Combined science GCSEs compromise deprived pupils careers in medicine, BMA warns

The doctors union is calling on all schools to offer triple science, a qualification which includes separate GCSEs in biology, chemistry and physics. The triple science GCSE scheme is favoured by the majority of medical schools and thus places those who are not offered the qualification at a disadvantage.

Figures show that 80 per cent of UK medical students come from just 20 per cent of the country’s schools. BMA analysis also found that fewer schools in deprived areas offered the sciences as three individual GCSEs, and lower number of pupils study the qualifications at schools that do.

For example, in Knowsley, Merseyside - an area with a high level of deprivation - 57.1 per cent of schools offer triple science, and only 11.4 per cent of students choose to study it.

Contrastingly, figures are much higher in Rutland, a more affluent area, where 36 per cent of students have taken triple science as a GCSE choice.

The BMA’s call for change has arisen after particle physicist and TV presenter Professor Brian Cox urged for a ‘shift back to the individual science GCSEs’, in a bid to allow the population a deeper understanding of science.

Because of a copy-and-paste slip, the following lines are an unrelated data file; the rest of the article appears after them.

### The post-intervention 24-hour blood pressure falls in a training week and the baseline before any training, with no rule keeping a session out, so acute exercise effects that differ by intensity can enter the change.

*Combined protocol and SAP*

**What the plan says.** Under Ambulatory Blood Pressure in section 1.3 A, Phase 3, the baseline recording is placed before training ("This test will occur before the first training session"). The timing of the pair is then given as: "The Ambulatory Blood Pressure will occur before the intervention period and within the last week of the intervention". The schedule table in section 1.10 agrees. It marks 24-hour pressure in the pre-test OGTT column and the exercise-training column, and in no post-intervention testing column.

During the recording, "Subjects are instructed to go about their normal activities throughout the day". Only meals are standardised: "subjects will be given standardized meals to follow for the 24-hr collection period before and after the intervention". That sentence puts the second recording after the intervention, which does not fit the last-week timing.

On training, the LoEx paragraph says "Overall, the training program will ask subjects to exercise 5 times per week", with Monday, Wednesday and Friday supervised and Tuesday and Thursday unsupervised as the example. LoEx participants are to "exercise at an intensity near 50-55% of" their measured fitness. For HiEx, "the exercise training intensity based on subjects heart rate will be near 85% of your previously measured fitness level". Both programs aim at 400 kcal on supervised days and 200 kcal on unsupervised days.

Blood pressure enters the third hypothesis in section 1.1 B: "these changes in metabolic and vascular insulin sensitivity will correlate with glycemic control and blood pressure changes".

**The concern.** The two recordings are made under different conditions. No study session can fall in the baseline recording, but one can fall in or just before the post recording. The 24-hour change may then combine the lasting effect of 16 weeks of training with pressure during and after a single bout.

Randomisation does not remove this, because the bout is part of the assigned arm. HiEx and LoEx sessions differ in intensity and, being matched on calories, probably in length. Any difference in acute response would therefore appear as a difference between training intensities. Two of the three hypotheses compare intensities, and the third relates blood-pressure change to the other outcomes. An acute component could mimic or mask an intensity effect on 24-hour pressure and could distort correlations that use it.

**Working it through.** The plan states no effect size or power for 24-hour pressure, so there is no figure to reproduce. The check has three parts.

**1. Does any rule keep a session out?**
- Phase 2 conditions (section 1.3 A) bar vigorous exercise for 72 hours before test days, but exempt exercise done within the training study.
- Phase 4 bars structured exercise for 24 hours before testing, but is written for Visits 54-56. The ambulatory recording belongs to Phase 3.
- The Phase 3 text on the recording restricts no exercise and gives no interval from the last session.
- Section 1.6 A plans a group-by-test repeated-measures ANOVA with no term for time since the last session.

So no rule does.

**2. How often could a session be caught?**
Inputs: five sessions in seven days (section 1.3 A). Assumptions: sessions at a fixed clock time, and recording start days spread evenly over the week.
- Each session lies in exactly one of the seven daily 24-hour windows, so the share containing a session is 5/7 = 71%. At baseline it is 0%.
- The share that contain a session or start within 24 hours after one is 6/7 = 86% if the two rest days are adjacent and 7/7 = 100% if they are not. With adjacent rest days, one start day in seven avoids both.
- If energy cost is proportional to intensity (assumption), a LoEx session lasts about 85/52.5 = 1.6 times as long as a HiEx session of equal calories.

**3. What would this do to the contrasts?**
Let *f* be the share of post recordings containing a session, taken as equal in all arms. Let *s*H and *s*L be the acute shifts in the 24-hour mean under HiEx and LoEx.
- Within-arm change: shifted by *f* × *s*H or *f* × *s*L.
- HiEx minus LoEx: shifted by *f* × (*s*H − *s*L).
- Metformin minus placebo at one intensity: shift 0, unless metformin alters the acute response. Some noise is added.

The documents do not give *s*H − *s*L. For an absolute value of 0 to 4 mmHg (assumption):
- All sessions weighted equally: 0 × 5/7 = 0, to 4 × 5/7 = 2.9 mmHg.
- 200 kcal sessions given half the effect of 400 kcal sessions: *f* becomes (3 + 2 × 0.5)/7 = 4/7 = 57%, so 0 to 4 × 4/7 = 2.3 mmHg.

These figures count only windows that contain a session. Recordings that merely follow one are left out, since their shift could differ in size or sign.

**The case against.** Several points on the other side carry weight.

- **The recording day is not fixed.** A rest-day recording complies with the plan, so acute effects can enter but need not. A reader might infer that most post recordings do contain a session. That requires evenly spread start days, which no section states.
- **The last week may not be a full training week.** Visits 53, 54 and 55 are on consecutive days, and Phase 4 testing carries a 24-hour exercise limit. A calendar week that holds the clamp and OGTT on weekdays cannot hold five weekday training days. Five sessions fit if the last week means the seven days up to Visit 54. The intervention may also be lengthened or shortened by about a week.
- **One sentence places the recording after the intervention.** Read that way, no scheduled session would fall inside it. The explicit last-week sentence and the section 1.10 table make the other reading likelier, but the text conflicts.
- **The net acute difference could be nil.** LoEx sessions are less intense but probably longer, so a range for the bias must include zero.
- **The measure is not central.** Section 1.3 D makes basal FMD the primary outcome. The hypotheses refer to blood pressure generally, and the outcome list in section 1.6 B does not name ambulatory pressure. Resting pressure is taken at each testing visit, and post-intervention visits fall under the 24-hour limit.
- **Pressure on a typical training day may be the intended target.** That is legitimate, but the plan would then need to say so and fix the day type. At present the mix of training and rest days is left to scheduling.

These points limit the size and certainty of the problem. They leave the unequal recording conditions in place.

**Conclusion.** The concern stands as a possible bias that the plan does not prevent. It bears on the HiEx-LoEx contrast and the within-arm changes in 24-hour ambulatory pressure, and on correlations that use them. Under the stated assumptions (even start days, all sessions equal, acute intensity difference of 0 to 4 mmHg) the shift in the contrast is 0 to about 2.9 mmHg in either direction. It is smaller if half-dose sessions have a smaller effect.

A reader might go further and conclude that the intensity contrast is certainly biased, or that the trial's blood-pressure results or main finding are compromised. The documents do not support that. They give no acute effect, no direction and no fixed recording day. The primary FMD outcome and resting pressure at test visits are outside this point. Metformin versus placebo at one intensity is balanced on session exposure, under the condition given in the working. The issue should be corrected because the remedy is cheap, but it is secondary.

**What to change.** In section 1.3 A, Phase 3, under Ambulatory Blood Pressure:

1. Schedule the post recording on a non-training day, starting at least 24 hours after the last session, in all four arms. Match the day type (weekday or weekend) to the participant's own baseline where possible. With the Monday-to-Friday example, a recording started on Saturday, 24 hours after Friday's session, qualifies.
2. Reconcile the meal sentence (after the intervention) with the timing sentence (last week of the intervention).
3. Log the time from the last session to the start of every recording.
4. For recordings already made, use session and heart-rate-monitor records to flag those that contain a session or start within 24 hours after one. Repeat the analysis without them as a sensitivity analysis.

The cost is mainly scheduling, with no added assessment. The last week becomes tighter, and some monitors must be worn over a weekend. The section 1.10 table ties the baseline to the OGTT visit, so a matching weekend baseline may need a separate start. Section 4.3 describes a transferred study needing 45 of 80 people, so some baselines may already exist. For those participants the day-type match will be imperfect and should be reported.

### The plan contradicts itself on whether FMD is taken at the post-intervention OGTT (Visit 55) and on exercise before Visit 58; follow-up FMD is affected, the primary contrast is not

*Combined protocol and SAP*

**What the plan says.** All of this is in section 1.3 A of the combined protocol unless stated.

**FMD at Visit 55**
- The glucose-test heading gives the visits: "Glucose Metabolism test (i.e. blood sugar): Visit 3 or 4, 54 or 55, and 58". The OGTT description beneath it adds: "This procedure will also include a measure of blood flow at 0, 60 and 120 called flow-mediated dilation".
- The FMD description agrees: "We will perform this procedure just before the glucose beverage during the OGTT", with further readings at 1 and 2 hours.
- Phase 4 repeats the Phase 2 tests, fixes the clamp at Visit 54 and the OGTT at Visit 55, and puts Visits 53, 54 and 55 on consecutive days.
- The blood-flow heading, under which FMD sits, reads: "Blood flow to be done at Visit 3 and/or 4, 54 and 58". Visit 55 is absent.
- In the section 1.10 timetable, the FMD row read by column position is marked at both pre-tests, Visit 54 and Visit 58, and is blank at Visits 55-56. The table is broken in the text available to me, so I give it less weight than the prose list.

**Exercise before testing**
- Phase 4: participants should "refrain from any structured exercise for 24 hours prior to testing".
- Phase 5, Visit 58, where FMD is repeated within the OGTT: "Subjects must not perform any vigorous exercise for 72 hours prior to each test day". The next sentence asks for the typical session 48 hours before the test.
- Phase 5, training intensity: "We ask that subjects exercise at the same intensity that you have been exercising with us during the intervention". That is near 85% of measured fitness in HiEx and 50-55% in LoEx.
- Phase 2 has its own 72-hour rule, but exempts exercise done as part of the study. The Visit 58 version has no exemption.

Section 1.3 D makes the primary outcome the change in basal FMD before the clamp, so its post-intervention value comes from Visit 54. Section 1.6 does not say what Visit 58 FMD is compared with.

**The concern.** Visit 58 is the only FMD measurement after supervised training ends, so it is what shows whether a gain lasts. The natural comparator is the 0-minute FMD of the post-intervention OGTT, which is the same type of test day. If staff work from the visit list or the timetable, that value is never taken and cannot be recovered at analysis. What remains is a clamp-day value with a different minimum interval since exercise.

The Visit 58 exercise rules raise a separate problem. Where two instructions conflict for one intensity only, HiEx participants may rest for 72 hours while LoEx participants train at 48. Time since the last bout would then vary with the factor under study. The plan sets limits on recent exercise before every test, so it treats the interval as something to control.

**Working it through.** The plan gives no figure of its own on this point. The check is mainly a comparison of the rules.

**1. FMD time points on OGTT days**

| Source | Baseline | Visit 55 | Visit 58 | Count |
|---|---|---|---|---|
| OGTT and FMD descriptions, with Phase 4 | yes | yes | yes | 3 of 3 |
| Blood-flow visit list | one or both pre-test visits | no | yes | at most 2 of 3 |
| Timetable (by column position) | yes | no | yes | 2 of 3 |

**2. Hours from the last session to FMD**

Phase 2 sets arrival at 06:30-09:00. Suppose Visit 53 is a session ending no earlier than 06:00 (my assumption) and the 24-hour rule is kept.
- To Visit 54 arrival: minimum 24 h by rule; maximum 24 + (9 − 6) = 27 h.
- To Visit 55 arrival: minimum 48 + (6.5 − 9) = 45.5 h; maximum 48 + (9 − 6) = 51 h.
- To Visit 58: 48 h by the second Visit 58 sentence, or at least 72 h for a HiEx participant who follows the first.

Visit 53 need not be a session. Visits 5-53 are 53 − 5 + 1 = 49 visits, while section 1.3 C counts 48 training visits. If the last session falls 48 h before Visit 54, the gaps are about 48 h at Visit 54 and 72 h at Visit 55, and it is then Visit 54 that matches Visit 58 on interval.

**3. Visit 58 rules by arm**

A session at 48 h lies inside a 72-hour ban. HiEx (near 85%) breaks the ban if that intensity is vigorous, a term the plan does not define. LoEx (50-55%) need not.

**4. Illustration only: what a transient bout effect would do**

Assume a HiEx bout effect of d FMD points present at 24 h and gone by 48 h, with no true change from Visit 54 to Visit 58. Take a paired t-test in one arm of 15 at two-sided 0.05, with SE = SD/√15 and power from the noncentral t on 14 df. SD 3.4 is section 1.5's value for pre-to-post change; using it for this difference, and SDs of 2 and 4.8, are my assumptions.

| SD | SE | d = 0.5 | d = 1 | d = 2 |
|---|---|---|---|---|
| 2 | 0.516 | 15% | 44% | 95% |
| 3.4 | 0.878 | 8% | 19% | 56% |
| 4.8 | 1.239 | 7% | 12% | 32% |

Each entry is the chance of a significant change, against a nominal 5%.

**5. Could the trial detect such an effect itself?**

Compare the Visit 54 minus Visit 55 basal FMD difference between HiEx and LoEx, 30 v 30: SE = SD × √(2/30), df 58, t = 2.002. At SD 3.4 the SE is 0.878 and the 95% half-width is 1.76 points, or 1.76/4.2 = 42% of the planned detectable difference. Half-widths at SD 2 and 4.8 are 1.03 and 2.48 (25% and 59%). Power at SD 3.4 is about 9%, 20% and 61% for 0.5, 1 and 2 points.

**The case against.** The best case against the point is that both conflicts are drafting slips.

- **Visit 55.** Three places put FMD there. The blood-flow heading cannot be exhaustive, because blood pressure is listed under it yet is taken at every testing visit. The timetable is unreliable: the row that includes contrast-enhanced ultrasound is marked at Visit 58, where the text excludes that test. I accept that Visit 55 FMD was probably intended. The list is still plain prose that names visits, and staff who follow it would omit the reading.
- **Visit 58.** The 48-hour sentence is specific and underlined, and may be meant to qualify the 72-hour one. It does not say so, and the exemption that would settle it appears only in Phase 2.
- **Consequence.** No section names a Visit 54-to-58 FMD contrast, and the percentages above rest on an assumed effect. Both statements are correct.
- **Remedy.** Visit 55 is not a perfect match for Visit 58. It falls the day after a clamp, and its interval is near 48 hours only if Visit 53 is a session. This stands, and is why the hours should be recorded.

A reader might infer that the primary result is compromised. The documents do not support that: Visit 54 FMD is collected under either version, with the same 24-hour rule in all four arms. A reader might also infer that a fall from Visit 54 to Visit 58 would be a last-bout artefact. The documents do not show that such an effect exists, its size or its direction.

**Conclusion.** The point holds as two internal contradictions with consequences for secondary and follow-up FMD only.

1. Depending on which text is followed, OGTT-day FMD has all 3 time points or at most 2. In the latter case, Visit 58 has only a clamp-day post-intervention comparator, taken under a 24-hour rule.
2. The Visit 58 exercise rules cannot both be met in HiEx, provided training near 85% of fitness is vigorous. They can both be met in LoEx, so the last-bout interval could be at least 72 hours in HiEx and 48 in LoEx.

The doctors union has also proposed that medical schools should consider contextualising admissions, encouraging universities to take into account additional information such as the applicant’s school and the area the applicants grew up in.

It also suggests that medical schools should work with local secondary schools to identify student potential and provide students with access to courses and outreach schemes.

Charlie Bell, the BMA's Medical Students Committee co-chair, said: “The chance of becoming a doctor should not be limited because of the failure of some schools to offer the qualifications that pupils need to apply for medical school – and the failure of universities to alter grade requirements accordingly.

"All secondary schools should facilitate the triple science GCSE for those who request it.

"At a time when the government's decision to scrap educational maintenance grants will create further barriers to low-income students becoming doctors, it is vital that young people who wish to pursue medicine must be encouraged and supported, whatever their background."

Philip Smith, a gastroenterologist from London, was educated at an under-resourced comprehensive in Rochdale.

He said: "My school never had anybody interested in doing medicine – it was all very much a voyage of discovery for me and my mum and dad.

"As a doctor you have to be able to relate to people from all spectrums of life. If you just take doctors from one tier of society, they won't have a concept of what life is like for people who aren't from a privileged background."

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